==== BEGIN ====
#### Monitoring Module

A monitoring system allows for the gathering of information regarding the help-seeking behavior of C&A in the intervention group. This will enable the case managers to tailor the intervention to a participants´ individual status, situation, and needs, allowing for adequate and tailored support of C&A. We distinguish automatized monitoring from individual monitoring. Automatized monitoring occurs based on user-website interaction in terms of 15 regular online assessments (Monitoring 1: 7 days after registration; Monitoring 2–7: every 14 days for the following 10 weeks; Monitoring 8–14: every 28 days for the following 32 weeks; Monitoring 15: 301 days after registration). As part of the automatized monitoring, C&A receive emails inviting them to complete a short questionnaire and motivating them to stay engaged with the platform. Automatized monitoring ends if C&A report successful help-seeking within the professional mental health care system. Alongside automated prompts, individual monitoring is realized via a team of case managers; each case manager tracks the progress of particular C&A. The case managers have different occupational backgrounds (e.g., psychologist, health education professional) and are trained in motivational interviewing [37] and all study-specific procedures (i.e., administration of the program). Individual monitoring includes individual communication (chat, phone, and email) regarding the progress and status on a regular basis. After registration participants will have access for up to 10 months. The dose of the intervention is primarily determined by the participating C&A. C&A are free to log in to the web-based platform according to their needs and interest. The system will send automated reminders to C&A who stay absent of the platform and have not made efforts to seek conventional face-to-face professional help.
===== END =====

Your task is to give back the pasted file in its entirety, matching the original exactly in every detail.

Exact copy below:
#### Monitoring Module

A monitoring system allows for the gathering of information regarding the help-seeking behavior of C&A in the intervention group. This will enable the case managers to tailor the intervention to a participants´ individual status, situation, and needs, allowing for adequate and tailored support of C&A. We distinguish automatized monitoring from individual monitoring. Automatized monitoring occurs based on user-website interaction in terms of 15 regular online assessments (Monitoring 1: 7 days after registration; Monitoring 2–7: every 14 days for the following 10 weeks; Monitoring 8–14: every 28 days for the following 32 weeks; Monitoring 15: 301 days after registration). As part of the automatized monitoring, C&A receive emails inviting them to complete a short questionnaire and motivating them to stay engaged with the platform. Automatized monitoring ends if C&A report successful help-seeking within the professional mental health care system. Alongside automated prompts, individual monitoring is realized via a team of case managers; each case manager tracks the progress of particular C&A. The case managers have different occupational backgrounds (e.g., psychologist, health education professional) and are trained in motivational interviewing [37] and all study-specific procedures (i.e., administration of the program). Individual monitoring includes individual communication (chat, phone, and email) regarding the progress and status on a regular basis. After registration participants will have access for up to 10 months. The dose of the intervention is primarily determined by the participating C&A. C&A are free to log in to the web-based platform according to their needs and interest. The system will send automated reminders to C&A who stay absent of the platform and have not made efforts to seek conventional face-to-face professional help.